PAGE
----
Association of the Wall and Ceiling Industry Logo



What is the intent of the term “nominal” regarding plaster thickness in ASTM C-926? -via eMail


To ensure proper plaster thickness, ASTM C-926
refers the user to “Table 1—Nominal Plas-ter
Thickness for Three and Two Coat Work.”
At first glance I read the “‘nominal” thicknesses to be minimum
thicknesses (it’s hard for me to imagine getting more exacting than
an 1/8 inch with a trowel or plaster pump). However, section 5.2.3
reads ” . . . where total plaster thickness will exceed the total thickness
specified in Table 1 for types of solid bases [5/8 inches], furred
or self-furring metal plaster base shall be installed in accordance
with Specification C-1063.” This suggests that the “nominal”
thickness is in fact the maximum thickness, because if you’re plastering
over block and you exceed the “nominal” 5/8-inch thick-ness,
you are required to install lath. But, section reads:
“Where masonry or concrete surfaces vary in plane, plaster thickness
required to produce level surfaces shall not be required to be
uniform.” But section 5.2 states: “Surfaces of solid bases to receive
plaster, such as masonry, stone, cast-in-place or precast concrete
shall be straight and true within 1/4 in. in 10 ft.”

So I found myself in a conundrum: How do you have a “nominal”
thickness of 5/8 inches that requires you to use lath if you
exceed that thickness, when the tolerance for the substrate is 1/4-
inch? It seems with a nominal thickness of 5/8-inch and an
allowance of 1/4-inch in the substrate, the range of thickness
(with no tolerance) is 3/8 inches to 7/8 inches. How thin is too
thin? How thick is too thick?

Fortunately, I know when I’m in over my head, so I asked the
experts in hopes of getting to the bottom of this intent question.
Here are their responses:

Gary Maylon, author of The Metal Lath Handbook, writes:
“I believe that ‘nominal was used because it would be impossible
to hold to any specified tolerance for each coat due to the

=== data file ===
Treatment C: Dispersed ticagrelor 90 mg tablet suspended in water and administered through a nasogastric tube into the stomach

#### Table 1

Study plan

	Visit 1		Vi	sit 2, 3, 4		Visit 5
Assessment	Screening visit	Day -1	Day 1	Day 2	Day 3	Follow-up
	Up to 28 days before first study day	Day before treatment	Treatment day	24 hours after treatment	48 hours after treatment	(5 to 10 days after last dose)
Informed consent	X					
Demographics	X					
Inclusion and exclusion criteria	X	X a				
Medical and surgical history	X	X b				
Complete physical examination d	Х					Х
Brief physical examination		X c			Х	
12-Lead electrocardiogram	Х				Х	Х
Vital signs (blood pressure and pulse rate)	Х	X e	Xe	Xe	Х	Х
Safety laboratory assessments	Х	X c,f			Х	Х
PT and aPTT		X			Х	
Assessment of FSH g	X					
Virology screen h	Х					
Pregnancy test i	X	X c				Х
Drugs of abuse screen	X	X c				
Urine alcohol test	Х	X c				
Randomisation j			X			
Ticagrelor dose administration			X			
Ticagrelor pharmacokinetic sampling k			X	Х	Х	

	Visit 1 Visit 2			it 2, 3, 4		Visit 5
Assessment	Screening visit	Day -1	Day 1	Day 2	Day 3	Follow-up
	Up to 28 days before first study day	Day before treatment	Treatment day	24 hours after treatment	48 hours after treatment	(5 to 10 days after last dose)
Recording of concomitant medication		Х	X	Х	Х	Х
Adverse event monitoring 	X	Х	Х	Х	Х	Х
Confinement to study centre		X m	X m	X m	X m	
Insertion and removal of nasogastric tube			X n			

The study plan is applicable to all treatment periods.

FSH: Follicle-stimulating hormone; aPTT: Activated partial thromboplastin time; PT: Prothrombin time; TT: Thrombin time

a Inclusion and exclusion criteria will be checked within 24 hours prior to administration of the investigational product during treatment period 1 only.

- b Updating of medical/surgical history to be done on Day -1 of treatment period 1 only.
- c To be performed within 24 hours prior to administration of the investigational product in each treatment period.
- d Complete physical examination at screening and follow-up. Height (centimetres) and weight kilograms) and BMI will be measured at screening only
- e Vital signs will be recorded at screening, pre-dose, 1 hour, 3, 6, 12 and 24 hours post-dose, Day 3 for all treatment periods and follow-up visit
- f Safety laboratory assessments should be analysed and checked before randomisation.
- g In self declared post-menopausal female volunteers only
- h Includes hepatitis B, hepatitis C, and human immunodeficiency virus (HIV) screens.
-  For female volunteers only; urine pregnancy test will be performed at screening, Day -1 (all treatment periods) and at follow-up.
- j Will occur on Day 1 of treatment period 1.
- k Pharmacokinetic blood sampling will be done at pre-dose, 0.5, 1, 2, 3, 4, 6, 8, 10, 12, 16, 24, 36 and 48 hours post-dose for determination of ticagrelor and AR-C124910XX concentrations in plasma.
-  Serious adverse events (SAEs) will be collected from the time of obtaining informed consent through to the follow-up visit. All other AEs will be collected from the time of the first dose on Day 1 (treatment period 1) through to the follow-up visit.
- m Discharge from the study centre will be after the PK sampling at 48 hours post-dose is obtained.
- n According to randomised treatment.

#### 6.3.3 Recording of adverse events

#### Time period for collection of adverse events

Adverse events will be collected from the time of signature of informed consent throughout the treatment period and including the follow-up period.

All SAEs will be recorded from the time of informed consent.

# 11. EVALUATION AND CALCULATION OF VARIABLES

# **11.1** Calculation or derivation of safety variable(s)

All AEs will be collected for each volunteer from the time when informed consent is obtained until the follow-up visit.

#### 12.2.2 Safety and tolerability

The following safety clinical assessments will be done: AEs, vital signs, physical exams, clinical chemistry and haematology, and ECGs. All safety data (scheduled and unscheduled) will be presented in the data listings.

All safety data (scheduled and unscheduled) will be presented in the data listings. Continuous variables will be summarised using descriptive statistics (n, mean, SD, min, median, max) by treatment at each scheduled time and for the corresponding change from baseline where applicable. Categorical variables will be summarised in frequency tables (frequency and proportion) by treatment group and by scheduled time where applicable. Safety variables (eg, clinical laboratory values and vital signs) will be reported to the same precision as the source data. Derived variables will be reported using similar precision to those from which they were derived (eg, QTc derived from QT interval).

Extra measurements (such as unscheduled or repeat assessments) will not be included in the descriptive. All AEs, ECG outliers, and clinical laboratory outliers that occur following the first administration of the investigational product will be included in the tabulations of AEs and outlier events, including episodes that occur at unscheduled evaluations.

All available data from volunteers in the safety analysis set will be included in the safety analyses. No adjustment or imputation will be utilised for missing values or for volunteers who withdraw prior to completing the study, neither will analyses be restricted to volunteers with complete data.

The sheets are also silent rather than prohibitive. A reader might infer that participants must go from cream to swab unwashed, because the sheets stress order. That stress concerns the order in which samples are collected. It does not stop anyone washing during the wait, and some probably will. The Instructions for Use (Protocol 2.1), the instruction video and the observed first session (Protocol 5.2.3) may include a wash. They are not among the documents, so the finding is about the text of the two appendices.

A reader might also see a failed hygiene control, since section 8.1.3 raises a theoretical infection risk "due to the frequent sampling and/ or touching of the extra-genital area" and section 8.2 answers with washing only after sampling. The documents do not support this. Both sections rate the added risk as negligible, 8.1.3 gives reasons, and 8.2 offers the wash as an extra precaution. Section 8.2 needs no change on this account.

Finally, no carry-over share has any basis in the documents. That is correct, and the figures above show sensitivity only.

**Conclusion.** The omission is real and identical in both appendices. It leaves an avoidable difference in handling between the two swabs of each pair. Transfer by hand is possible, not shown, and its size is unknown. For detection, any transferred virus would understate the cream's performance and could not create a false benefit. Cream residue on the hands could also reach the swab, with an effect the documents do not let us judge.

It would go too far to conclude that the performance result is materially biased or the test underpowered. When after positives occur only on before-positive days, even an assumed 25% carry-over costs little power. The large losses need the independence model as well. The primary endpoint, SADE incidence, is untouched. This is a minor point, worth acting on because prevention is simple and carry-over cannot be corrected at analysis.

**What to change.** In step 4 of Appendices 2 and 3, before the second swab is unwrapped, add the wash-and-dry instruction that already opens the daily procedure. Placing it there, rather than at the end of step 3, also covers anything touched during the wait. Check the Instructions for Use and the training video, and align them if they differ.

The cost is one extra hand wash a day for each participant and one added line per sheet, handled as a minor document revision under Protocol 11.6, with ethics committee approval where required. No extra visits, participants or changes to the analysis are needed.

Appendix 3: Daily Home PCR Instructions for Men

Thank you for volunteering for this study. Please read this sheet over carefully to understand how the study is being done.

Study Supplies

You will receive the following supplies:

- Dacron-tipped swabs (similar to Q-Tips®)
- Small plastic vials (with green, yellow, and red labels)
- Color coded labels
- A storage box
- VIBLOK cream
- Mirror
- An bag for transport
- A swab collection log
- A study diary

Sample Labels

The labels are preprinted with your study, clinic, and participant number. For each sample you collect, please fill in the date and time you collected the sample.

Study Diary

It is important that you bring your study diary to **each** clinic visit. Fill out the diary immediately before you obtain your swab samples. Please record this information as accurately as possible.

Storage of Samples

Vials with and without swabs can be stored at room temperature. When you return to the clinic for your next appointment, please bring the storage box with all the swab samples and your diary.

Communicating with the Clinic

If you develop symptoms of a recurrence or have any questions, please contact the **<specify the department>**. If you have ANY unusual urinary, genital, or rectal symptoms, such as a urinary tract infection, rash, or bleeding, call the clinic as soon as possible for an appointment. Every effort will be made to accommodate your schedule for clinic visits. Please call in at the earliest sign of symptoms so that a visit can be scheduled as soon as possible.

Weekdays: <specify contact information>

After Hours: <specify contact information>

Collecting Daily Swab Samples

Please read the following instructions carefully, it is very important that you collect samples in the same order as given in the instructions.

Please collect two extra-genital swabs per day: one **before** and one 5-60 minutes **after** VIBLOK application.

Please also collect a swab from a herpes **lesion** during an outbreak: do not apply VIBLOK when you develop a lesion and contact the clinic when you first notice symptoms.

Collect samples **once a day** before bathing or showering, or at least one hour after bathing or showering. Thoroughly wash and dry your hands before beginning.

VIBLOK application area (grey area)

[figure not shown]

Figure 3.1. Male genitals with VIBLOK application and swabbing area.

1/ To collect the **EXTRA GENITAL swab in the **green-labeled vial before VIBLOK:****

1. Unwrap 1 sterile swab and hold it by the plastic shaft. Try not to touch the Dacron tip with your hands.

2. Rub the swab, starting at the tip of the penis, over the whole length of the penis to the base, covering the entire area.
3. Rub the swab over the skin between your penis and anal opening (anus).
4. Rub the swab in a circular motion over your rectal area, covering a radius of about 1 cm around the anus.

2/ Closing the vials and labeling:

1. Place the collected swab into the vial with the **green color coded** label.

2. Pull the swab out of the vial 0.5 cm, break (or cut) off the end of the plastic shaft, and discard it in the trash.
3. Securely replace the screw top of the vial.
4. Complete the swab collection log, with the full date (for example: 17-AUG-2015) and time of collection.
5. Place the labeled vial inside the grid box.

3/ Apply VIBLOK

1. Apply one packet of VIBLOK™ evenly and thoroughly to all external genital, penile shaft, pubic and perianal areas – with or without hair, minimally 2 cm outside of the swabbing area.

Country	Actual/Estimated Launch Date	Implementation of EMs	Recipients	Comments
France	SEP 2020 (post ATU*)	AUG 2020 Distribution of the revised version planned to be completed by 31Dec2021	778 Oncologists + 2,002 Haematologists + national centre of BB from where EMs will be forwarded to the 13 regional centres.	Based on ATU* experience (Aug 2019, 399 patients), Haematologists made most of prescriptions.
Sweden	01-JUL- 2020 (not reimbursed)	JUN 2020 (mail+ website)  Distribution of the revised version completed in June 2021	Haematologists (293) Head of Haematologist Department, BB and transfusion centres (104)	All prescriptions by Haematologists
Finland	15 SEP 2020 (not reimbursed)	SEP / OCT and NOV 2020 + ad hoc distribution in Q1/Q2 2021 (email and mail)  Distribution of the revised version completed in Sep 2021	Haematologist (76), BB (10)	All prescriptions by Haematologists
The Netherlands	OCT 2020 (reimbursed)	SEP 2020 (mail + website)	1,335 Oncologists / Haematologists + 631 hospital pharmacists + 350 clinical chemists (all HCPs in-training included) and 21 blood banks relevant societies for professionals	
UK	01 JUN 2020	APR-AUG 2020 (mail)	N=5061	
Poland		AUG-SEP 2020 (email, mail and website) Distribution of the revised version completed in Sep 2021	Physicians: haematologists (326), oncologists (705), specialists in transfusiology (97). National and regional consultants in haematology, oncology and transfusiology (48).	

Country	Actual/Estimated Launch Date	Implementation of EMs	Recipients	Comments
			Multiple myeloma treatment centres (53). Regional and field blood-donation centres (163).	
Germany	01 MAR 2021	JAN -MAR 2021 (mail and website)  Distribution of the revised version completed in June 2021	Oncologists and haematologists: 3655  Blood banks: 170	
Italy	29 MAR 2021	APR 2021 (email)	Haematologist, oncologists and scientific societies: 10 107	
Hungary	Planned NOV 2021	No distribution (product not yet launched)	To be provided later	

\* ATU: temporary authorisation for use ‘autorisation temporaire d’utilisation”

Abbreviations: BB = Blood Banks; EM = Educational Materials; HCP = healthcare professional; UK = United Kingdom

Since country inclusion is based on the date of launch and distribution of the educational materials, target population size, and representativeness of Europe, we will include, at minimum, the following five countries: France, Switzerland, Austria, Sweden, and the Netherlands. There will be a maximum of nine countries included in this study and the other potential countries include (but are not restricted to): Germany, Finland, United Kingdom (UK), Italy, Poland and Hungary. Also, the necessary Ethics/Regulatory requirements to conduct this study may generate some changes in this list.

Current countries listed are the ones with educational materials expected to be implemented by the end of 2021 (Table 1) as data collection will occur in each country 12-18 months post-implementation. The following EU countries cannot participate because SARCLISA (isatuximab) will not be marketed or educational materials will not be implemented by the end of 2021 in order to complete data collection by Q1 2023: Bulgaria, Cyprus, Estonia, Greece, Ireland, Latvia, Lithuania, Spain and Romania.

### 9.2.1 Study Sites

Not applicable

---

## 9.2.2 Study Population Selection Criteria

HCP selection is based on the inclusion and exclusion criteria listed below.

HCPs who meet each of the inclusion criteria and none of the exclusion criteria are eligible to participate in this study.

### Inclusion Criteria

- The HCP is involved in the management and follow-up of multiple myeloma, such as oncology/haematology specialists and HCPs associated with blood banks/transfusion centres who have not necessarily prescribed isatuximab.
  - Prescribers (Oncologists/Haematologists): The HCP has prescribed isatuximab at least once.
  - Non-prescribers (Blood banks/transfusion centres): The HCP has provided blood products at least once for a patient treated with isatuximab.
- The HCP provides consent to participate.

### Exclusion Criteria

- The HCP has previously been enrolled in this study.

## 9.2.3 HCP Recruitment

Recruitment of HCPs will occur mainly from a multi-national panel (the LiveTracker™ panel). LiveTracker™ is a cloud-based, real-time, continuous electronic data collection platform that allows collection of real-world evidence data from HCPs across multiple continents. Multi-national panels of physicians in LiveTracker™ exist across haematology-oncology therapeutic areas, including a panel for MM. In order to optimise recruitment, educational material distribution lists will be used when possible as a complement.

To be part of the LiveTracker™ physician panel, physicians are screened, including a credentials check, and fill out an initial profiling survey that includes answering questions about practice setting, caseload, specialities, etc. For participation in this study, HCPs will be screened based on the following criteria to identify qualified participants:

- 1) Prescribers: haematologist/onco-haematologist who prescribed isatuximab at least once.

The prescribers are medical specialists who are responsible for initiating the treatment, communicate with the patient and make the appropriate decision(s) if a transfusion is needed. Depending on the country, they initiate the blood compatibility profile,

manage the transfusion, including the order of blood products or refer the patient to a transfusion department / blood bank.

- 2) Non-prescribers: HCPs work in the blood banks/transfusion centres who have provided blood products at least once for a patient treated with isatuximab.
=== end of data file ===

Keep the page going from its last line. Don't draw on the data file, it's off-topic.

know that you can’t use stucco to straighten an out-of-plumb
wall. This will create variations in stucco thickness that will nearly
always lead to stucco cracks in the thinnest areas.”

Walt Pruter, co-author of The Plaster and Drywall Systems
Manual, writes: “As with so many issues involving plaster, a certain
amount of latitude must be extended in enforcing require-ments
of ASTM C-926. Here in the West we tend to use Tables
25 A-D and 25 A-F in the California Building Code, which are
a bit more specific. Table 25-D, Thickness of Plaster, does not use
‘approximate’ or ‘nominal and only states minimum thickness,
except on concrete walls and ceilings where the thickness shown
is maximum. For example: Vertical concrete walls can be skim
coated with as little as 1/16-inch finish plaster or as much as 7/8-
inch of plaster (presumably) on liquid bonding agent or dash
bond coat. No maximum thickness is shown if metallic lath is
employed. On ceilings where the 1/2-inch maximum is exceeded,
metal lath or wire lath is required. Table 25A-F does use the
adjective Approximate,’ but refers back to Table 25 A-D.”

Plastering consultant Ed Jakacki writes: “Nominal has always
been a term used to express reality in the case of an application
produced as an art form, such as plastering. The meaning was
intended to relate to an application done or produced by a person
rather than that which might be expected to be produced by
machine, thus the term nominal means to be produced within
expected or-better yet-‘reality: tolerance limits. If one had to
put a number to this situation, I’m sure we would express it as
plus or minus as little as 5 percent. Again, we are talking about
something that is humanly possible.”

About the Author

Lee G. Jones is AWCI’s director of technical services. Send your
questions to him in care of AWCI’s Construction

Browse Similar Articles

You May Also Like

A room containing steel framing.
This is a relatively simple question with a complex answer. I am currently planning an AWCI technical document that will go more in depth to assist architects and engineers with properly specifying
A photo of an inspector.
This article describes the EIFS inspector qualifications and previews some of the content in the recently updated EIFS—Doing It Right® module for EIFS inspectors.
AWCI's Construction Dimensions cover

Renew or Subscribe Today!